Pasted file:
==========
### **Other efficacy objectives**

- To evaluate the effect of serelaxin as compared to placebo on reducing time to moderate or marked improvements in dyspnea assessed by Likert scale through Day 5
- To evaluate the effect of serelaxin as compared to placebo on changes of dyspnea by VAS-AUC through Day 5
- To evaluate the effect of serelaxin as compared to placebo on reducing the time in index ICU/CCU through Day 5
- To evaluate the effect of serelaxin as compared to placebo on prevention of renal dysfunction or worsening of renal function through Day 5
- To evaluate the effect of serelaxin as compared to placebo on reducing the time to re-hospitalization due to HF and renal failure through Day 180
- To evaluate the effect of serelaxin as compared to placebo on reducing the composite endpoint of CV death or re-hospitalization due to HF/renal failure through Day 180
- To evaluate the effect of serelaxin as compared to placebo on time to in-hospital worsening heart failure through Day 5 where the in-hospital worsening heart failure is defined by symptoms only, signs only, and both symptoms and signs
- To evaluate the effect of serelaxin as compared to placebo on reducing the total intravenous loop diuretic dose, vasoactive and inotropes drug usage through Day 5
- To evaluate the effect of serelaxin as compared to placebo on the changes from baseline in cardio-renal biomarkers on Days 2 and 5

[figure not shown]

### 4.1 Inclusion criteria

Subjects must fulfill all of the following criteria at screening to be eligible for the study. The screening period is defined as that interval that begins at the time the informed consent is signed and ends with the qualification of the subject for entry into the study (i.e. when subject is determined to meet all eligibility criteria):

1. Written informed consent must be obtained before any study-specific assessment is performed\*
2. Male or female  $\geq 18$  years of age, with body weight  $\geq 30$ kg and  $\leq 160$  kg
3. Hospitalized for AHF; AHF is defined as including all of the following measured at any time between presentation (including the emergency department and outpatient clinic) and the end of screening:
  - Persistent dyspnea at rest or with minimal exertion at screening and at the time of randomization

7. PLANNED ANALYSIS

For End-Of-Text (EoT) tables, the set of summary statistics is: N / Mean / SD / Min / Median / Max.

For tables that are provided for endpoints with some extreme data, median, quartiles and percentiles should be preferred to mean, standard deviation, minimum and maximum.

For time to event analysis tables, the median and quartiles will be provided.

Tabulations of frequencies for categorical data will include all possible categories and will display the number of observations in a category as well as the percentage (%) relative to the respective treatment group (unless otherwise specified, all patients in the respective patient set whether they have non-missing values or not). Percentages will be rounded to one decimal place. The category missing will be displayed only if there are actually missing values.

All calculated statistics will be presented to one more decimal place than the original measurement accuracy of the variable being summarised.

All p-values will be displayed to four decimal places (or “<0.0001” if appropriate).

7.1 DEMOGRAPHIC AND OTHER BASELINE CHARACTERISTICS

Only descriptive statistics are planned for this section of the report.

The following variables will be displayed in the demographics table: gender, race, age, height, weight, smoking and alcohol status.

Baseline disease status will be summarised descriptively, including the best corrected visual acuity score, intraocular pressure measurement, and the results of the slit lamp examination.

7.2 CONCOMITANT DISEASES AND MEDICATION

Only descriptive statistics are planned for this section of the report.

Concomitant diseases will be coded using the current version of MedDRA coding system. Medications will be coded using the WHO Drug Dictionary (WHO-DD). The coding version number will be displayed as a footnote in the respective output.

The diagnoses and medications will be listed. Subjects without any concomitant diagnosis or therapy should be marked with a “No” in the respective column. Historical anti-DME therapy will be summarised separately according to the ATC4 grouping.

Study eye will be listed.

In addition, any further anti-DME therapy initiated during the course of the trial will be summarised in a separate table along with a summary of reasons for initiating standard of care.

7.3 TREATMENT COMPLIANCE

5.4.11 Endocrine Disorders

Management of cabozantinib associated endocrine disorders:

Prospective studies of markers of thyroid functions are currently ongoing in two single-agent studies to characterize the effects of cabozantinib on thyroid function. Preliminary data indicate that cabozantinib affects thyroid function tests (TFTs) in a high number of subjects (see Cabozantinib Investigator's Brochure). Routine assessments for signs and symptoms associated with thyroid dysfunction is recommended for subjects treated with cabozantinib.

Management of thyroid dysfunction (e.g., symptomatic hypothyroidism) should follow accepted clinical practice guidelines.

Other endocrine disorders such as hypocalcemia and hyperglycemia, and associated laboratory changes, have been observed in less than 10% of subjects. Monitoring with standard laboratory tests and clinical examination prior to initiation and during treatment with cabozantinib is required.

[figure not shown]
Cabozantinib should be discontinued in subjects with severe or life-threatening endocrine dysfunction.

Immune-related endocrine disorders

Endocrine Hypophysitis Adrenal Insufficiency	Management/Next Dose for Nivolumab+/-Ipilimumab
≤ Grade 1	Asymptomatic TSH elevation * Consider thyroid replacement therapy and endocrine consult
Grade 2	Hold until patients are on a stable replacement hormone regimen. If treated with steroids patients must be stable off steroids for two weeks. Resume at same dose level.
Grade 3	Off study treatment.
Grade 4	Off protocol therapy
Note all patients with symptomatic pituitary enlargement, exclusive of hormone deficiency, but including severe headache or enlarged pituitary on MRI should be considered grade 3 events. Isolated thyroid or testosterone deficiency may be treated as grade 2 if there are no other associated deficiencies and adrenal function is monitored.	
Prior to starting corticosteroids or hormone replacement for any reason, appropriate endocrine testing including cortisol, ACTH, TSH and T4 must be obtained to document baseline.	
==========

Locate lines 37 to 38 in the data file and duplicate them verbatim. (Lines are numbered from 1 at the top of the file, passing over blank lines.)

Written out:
Management of cabozantinib associated endocrine disorders:

Prospective studies of markers of thyroid functions are currently ongoing in two single-agent studies to characterize the effects of cabozantinib on thyroid function. Preliminary data indicate that cabozantinib affects thyroid function tests (TFTs) in a high number of subjects (see Cabozantinib Investigator's Brochure). Routine assessments for signs and symptoms associated with thyroid dysfunction is recommended for subjects treated with cabozantinib.